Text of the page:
Vantiv the U.S. based payment card processing company moved nearer to the creation of a global payments behemoth of $29 billion Wednesday with its official offer to acquire Worldpay, based in Britain, for £8 billion or $10 billion.
Although the deal was announced first back in early July, it has been several weeks of negotiations for it to finally conclude, with the former offer deadline extended on two occasions as both companies had problems with governance and ways of safeguarding jobs in Britain.
On Wednesday, Worldpay announced that Vantiv offered cash of 55 pence, 0.067 of a new share of Vantiv, one interim dividend worth 0.8 pence per share of Worldpay, and a special dividend of 4.2 pence, which values the former unit of RBS at £8 billion or a per share value of 397 pence.
The new combined entity will be called Worldpay and is to have its headquarters in Cincinnati and its primary listing in New York with a secondary one in London.
Shareholders of Worldpay will own 43% of the new entity, while investors holding Vantiv will own 57% of the combined companies whose market value is over £22 billion or $29 billion.
The international operations of the company will operate from Britain, but no formal guarantees are in place that employee positions in the UK will be protected.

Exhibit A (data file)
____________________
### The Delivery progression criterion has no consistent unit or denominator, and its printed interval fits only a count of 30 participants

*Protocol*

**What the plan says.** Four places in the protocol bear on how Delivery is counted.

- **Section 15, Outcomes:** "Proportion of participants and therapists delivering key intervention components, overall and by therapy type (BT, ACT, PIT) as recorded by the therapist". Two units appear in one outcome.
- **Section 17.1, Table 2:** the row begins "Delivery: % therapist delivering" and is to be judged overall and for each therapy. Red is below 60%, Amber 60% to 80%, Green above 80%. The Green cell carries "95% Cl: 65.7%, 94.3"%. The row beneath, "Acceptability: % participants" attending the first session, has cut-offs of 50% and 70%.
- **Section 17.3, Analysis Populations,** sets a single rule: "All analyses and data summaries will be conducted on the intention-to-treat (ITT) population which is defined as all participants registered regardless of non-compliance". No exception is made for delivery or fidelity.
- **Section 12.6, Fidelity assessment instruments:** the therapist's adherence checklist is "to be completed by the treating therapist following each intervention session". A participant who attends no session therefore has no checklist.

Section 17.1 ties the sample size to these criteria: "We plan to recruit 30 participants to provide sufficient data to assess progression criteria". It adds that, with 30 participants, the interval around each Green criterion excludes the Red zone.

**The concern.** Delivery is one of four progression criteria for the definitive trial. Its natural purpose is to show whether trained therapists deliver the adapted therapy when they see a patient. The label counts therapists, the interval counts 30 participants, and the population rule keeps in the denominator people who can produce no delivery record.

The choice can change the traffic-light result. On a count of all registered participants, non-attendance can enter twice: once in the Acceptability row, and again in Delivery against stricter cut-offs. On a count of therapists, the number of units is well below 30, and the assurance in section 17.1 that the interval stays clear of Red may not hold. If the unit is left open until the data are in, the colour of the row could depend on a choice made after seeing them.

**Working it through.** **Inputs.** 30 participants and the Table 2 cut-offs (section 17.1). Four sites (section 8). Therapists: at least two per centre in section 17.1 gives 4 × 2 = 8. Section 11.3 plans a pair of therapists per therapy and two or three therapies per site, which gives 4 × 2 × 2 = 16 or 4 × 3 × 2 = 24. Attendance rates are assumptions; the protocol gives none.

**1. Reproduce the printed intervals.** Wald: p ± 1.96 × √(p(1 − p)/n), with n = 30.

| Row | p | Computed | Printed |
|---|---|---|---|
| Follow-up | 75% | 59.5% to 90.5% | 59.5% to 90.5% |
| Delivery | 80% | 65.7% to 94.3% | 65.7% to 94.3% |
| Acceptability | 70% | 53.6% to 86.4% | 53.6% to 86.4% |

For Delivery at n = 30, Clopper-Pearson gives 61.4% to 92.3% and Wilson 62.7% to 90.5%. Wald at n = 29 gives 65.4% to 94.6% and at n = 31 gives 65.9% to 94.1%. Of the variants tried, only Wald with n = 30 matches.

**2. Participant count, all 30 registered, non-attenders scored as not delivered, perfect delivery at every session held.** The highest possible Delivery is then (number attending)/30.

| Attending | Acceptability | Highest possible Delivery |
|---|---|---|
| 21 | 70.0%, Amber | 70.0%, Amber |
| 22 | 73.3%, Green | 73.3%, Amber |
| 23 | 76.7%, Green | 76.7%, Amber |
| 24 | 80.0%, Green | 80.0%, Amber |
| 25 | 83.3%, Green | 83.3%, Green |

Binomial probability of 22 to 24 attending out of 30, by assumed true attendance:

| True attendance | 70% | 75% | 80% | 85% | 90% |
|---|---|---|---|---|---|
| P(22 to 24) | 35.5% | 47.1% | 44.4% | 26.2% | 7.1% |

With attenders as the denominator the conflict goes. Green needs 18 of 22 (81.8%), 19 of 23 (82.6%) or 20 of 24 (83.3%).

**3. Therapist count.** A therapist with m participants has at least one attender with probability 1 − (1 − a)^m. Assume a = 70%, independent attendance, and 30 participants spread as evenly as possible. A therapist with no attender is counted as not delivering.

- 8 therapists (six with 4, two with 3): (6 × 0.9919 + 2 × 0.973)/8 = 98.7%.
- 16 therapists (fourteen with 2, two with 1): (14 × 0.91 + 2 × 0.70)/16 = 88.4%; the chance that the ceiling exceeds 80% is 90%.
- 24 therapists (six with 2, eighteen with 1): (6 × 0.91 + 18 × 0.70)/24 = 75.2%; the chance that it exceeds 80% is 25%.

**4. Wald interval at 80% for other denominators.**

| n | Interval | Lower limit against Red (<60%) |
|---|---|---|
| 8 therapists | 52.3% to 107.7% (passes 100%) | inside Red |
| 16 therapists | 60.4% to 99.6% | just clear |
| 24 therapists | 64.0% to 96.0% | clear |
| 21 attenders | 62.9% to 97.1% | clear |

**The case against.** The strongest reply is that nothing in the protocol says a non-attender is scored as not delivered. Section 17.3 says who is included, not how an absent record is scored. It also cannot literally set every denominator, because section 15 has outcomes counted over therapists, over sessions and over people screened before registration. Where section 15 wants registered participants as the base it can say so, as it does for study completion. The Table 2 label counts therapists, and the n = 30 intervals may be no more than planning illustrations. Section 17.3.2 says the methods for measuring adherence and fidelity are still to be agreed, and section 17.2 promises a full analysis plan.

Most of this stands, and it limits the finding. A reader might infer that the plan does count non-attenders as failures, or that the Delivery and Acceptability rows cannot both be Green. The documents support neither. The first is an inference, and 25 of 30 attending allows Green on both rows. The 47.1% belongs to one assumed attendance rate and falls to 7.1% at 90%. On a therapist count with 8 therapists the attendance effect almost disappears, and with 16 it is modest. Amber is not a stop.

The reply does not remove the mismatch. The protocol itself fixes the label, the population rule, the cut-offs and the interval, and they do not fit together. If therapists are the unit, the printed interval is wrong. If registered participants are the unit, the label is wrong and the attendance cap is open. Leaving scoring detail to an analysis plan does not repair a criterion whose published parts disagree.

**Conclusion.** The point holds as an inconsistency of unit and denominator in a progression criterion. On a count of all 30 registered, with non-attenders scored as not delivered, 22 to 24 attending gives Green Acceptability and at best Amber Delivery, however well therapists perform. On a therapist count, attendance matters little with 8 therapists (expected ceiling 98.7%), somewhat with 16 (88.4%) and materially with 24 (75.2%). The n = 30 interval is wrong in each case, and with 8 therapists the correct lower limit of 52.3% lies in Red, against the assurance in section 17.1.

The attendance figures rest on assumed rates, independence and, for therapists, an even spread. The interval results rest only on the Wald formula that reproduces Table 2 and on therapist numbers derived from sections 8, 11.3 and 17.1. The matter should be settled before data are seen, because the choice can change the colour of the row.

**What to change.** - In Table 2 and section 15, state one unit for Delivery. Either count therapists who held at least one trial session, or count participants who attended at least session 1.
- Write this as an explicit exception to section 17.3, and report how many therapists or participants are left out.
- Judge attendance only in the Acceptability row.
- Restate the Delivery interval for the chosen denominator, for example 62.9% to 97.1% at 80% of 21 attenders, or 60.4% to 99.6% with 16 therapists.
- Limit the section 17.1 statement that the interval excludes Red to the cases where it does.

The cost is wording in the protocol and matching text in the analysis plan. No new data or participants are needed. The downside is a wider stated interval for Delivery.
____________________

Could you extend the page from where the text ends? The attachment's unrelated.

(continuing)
This new combined company will become one of the leaders in payment processing, with total processing of nearly $1.5 trillion worth of payments and over 40 billion transactions across 300 payment methods in 126 currencies and 146 countries, with net revenue combined of more than $3.2 billion.
Current Vantiv CEO Charles Drucker will lead the new group as the Co-CEO and executive chairman, while Philip Jansen the current boss at Worldpay will act as the Co-CEO but report to Drucker.
CFO at Vantiv Stephanie Ferries will keep that role in the new group reporting directly to Drucker.
Five directors from Worldpay will sit on the new entity’s board of directors including Sir Mike Rake, the non-chairman at Worldpay, becoming the lead director of the board for the new group.
The deal gives an enterprise value for Worldpay of approximately £9.3 billion and will have annual pre-tax recurring cost synergies that total $200 million.
The synergies, said financial officials from both companies, should be fully realized by the third year end following the closing of the merger.
However, the new group is expected to have one-off costs for integration and restructuring of close to $330 million.